Let me list a few features of this: the informal circulation of goods and services in the planned economy before 1989, hyper-privatisation, urban entrepreneurship, and the grey economy in the first years of transformation. Despite intensive urban transformations in the last 15 years (or perhaps thanks to them), old and new informal structures are still in place in urban areas.
It was no surprise to sociologists that, in the face of the crisis, such self-help initiatives flourished, of course not only in Poland. There are numerous such initiatives, beginning with the provision of meals and equipment for local medical personnel (even crowd-funding collections for respirators have been held), and neighbourly assistance (shopping, taking the dog out). Apart from support in the form of new media, completely local and offline activities appeared, such as spontaneous announcements asking for the phone numbers of residents in need of food shopping. We see clearly now that informality is not on the margins, but at the centre of city systems.
But it is not only the city inhabitants and their sense of commitment that are needed. City mayors now (again) have a chance not only to rule, but to save the world. Representatives contacting residents with on-line everyday announcements are a good example of how to combine the "old" need for close contact with authorities together with new digital tools. This reinforces the feeling of security, continuity, and the conviction that "somebody is in control of it all".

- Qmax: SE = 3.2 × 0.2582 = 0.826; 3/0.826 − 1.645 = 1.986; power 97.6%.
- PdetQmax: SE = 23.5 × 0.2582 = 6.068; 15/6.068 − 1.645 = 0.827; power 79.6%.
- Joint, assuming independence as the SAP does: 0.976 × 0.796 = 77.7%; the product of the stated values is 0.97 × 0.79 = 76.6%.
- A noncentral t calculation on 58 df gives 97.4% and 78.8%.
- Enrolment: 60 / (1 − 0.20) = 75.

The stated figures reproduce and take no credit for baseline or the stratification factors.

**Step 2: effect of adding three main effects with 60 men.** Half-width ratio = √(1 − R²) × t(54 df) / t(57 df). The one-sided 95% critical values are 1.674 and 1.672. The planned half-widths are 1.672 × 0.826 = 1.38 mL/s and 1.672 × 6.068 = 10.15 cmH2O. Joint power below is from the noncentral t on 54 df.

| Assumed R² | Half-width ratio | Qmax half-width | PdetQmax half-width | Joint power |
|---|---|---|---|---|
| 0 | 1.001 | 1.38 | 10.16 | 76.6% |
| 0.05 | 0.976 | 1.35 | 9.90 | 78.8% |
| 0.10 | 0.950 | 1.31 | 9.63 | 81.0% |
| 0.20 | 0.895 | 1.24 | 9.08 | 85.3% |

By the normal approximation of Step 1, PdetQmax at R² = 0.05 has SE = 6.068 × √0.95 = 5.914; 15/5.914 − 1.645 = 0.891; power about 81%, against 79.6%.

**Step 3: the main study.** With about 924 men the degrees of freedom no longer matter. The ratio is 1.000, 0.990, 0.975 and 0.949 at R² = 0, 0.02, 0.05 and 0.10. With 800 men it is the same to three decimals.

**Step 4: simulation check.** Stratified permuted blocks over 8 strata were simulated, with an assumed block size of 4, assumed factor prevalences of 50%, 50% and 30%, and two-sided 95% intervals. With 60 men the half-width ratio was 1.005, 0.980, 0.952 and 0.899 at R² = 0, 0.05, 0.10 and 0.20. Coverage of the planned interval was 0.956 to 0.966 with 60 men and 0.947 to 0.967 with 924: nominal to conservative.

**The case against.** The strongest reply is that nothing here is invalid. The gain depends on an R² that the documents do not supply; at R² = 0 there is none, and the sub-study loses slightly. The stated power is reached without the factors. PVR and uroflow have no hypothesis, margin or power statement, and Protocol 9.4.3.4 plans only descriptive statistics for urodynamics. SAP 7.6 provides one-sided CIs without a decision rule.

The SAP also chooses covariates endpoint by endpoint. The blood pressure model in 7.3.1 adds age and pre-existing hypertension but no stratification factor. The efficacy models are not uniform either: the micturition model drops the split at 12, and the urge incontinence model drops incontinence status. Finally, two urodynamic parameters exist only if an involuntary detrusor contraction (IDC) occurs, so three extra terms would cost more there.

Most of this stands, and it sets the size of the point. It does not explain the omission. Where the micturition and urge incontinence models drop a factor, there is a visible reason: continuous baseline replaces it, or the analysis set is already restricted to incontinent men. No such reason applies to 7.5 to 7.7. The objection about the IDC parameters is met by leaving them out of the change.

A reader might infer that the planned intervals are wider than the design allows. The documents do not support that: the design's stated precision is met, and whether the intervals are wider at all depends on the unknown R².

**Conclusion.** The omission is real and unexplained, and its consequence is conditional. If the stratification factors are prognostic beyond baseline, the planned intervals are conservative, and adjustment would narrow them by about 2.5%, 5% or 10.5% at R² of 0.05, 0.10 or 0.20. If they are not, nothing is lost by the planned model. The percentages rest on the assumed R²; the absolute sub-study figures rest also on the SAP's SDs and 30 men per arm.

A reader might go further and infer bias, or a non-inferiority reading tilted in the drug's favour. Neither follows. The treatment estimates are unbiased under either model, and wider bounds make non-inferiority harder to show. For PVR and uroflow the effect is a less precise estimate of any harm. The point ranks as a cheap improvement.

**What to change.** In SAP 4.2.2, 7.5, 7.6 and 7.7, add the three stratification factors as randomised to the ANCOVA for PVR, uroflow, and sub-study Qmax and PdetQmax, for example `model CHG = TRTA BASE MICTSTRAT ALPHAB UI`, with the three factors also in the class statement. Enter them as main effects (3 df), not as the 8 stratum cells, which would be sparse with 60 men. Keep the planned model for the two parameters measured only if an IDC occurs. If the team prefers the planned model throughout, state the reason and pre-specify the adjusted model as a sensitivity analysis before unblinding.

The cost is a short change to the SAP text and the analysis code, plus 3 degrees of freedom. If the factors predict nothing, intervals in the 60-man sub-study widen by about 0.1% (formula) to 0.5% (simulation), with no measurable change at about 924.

We will need the mayors’ wisdom as the economic crisis caused by the pandemic will be most severely felt in cities and regions (especially for those where tourism and services are the main sources of the local economy). In most of the CEE countries, cities have made a major leap in development and have built a significant economic advantage over other forms of settlement. In the Polish case, they have received a strong impulse with the influx of migrants from Ukraine. Recently, however, Polish cities have had to cope with reforms and the results of centralised tax policy. The situation of the cities may now deteriorate, despite the accumulated social capital, and local governments will have to take on the burden of coming out of closure. And that means trouble for whole countries.
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In recent days I have been reading Polish tourist guides to Rome from the 1920s. It is seemingly the least sensible and least useful activity for an urban sociologist during the Covid-19 epidemic. But for me, it is more than just an intellectual retreat, this reading is an exercise in imagination, a journey into historical time and non-existent space, the reality of which is as elusive as the cities we have been dealing with, so far. Someone else may instead reach for post-apocalyptic literature, but I go back to the past and let myself be led by deceased guides to the cities that no longer exist. Thanks to this, I can look more calmly at the cities changing. I can think of the future.